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Anglo-Indians - Nomination Quota and History

  • Category
    Polity & Governance
  • Published
    18th Dec, 2019

Recently, Parliament passed the Constitution (126th Amendment) Bill, extending reservation for SC/STs but doing away with the provision for nomination of Anglo Indians to Lok Sabha and some state Assemblies.

Context

Recently, Parliament passed the Constitution (126th Amendment) Bill, extending reservation for SC/STs but doing away with the provision for nomination of Anglo Indians to Lok Sabha and some state Assemblies.

About

  • Article 331 of the Constitution Provides for nomination of two Anglo-Indians to Lok Sabha. It says: “Notwithstanding anything in Article 81, the President may, if he is of opinion that the Anglo-Indian community is not adequately represented in the House of the people, nominate not more than two members of that community to the House of the People.” The 126th Amendment does away with this.
  • The idea of such nominations is traced to Frank Anthony, who headed the All India Anglo-Indian Association. Article 331 was added in the Constitution following his suggestion to Jawaharlal Nehru.
  • Article 333 deals with representation of the Anglo-Indian community in Legislative Assemblies. It says: “Notwithstanding anything in Article 170, the Governor of a State may, if he is of opinion that the Anglo-Indian community needs representation in the Legislative Assembly of the State and is not adequately represented therein, [nominate one member of that community to the Assembly].”
  • Currently 14 Assemblies have one Anglo-Indian member each: Andhra Pradesh, Bihar, Chhattisgarh, Gujarat, Jharkhand, Karnataka, Kerala, Madhya Pradesh, Maharashtra, Tamil Nadu, Telangana, Uttar Pradesh, Uttarakhand and West Bengal. The 126th Amendment does away with this as well.
  • According to the 10th Schedule of the Constitution, Anglo-Indian members of Lok Sabha and state Assemblies can take the membership of any party within six months of their nomination. But, once they do so, they are bound by their party whip. The Anglo-Indian members enjoy the same powers as others, but they can not vote in the Presidential election because they are nominated by the President.

Who are Anglo-Indians?

  • The Anglo-Indian community in India traces its origins to an official policy of the British East India Company to encourage marriages of its officers with local women.
  • The term Anglo-Indian first appeared in the Government of India Act, 1935.
  • In the present context, Article 366(2) of the Constitution Of India states: “An Anglo-Indian means a person whose father or any of whose other male progenitors in the male line is or was of European descent but who is domiciled within the territory of India and is or was born within such territory of parents habitually resident therein and not established there for temporary purposes only…”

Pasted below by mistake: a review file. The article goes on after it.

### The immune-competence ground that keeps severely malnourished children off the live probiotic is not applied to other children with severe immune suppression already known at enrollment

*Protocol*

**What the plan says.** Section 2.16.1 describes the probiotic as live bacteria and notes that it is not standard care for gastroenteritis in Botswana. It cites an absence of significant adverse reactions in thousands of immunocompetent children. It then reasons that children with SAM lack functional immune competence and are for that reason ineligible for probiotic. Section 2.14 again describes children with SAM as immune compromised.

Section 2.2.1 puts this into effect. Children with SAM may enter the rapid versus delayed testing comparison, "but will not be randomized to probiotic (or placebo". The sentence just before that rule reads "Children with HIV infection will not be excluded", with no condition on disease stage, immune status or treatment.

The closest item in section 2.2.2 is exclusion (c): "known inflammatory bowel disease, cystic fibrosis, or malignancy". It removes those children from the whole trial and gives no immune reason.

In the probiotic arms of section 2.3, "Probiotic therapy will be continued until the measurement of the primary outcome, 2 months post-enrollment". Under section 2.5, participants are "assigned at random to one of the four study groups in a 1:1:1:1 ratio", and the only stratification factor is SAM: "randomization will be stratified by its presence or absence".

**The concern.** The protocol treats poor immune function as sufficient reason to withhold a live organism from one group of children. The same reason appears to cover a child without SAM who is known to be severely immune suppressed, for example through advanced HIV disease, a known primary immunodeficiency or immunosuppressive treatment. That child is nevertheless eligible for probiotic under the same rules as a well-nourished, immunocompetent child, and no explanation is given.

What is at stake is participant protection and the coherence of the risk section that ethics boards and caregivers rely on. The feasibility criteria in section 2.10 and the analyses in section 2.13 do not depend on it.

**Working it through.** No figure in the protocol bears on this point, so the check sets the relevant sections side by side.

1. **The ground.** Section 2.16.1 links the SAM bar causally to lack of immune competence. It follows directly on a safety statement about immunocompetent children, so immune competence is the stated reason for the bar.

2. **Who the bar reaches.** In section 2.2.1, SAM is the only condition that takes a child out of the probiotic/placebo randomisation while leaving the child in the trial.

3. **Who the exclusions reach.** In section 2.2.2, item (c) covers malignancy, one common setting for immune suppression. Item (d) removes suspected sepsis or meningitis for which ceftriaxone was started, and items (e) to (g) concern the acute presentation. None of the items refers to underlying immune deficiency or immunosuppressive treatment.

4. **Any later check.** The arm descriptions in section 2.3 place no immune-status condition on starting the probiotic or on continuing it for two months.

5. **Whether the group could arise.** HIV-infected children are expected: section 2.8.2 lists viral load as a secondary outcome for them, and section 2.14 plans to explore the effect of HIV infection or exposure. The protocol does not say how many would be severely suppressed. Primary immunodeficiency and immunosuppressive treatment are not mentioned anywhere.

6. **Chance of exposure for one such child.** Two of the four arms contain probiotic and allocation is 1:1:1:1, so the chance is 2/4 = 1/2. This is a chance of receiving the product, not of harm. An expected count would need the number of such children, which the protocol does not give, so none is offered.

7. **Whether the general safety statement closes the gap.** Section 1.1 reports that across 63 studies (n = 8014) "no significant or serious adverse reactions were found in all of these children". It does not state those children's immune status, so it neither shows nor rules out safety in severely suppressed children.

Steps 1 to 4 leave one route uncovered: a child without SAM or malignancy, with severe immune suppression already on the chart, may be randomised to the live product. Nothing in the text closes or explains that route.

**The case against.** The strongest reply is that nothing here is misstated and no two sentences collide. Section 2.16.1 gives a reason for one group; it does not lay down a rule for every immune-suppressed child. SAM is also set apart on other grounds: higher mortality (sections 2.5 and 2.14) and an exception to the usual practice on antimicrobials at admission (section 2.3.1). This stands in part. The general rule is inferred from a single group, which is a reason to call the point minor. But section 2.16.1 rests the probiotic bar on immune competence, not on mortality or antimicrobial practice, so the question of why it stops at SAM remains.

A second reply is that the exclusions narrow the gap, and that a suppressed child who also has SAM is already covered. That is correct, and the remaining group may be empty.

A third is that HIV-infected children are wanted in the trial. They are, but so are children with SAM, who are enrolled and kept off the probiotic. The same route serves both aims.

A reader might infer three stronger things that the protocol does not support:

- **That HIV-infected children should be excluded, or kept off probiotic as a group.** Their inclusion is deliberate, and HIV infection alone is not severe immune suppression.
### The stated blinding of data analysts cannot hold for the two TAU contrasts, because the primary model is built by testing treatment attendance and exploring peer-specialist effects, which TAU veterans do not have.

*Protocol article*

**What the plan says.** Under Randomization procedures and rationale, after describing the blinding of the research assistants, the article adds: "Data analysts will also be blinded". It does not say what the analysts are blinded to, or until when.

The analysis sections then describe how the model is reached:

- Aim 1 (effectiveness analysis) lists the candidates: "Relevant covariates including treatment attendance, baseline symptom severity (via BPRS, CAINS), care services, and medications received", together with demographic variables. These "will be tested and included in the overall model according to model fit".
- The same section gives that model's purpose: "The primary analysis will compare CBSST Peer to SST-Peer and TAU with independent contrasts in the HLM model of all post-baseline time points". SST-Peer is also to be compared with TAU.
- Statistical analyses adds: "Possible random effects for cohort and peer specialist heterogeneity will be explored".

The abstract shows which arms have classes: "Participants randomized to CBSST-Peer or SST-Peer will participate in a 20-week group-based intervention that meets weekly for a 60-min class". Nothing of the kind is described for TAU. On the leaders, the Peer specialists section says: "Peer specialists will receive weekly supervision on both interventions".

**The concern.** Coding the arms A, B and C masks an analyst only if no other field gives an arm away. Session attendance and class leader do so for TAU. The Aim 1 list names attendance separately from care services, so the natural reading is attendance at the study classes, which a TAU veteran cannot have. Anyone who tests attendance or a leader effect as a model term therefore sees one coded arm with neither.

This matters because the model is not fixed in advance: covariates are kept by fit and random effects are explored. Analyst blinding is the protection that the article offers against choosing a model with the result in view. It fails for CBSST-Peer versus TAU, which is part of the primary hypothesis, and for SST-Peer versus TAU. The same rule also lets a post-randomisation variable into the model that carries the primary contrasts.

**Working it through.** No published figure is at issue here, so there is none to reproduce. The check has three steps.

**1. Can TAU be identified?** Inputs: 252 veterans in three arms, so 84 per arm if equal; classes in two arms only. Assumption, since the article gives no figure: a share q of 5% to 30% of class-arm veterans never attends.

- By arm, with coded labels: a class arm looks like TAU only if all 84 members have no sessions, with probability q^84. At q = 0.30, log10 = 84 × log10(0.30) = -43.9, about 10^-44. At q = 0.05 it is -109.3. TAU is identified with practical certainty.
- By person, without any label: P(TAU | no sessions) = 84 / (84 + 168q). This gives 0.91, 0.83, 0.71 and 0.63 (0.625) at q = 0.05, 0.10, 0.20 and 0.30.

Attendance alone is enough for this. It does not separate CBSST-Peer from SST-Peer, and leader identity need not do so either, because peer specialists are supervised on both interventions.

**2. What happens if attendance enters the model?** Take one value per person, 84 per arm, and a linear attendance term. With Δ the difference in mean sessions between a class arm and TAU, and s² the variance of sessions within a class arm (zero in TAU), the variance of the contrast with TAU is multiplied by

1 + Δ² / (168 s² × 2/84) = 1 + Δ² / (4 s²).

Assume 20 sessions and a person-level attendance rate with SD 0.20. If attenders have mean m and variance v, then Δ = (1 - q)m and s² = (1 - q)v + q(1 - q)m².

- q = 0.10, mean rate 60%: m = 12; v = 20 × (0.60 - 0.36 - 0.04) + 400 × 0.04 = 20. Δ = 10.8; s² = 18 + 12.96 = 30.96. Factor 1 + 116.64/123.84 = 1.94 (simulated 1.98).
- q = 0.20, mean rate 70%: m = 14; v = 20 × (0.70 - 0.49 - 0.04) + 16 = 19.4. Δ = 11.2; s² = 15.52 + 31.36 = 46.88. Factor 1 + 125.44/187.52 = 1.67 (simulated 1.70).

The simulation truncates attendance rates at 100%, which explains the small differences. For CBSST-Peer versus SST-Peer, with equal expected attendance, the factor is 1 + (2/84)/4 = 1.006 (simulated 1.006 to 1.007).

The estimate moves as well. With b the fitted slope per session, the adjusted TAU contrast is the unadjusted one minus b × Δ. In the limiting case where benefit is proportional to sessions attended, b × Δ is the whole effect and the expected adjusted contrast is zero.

• According to 2011 Census there are only 296 people who identified themselves as belonging to the sect Anglo Indian. However, All India Anglo Indian Association contested the data and asserts that there are many more Anglo-Indians in the country.

Who are the Anglo-Indians nominated to Lok Sabha over the years?

  • Henry Gidney made it to the Central Legislative Assembly under the Special Interests/Anglo-Indian category in the 1920, 1923, 1926, 1930, and 1934 elections.
  • Frank Anthony got nominated to Lok Sabha in 1952, 1957, 1962, 1967, 1971, 1980, 1984 and 1991. A E T Barrow came close to him with seven tenures — in 1951-1952, 1957, 1962, 1967, 1977, 1980, 1984. Marjorie Godfrey was nominated in 1971. In 1977, Rudolph Rodrigues replaced Anthony.
  • Joss Fernandez and Paul Mantosh were nominated by the Janata Dal government headed by V P Singh in 1989.
  • The Congress government led by P V Narasimha Rao nominated Robert E Williams in 1991. Sheila F Irani had a brief stint from 1995 to 1996. Neil O’Brien and Hedwig Rego also had brief tenures of two years, from 1996 to 1998. Beatrix D’Souza and Neville Foley, both of the Samata Party, led by George Fernandes, were nominated in 1998. D’Soura continued in 1999 too, but Foley was dropped to make way for Denzil B Atkinson of the BJP.
  • When the Congress-led UPA came to power, Ingrid McLeod got the nomination twice, in 2004 and 2009. Francis Fanthome came in to the Lok Sabha in 2004 and Charles Dias, a civil servant, in 2009. The BJP-led government of Narendra Modi brought in George Baker, an actor, and Richard Hay, a teacher from Kerala, in 2014.
  • In 2014 the NDA government nominated George Baker, an actor, and Richard Hay, a teacher from Kerala. In the current Lok Sabha the two seats still empty.

Conclusion

The All India Anglo-Indian Association has contested the population figures given by 2011 census. 296 number is very low and how come there can be nominated members in Assemblies when the census shows no Anglo-Indians in those states. There is urgent need to relook into the issue and find out the actual population of the community. There was no need to end the nomination to the Lok Sabha and the state Assemblies of Anglo Indians if they were not fairly represented.

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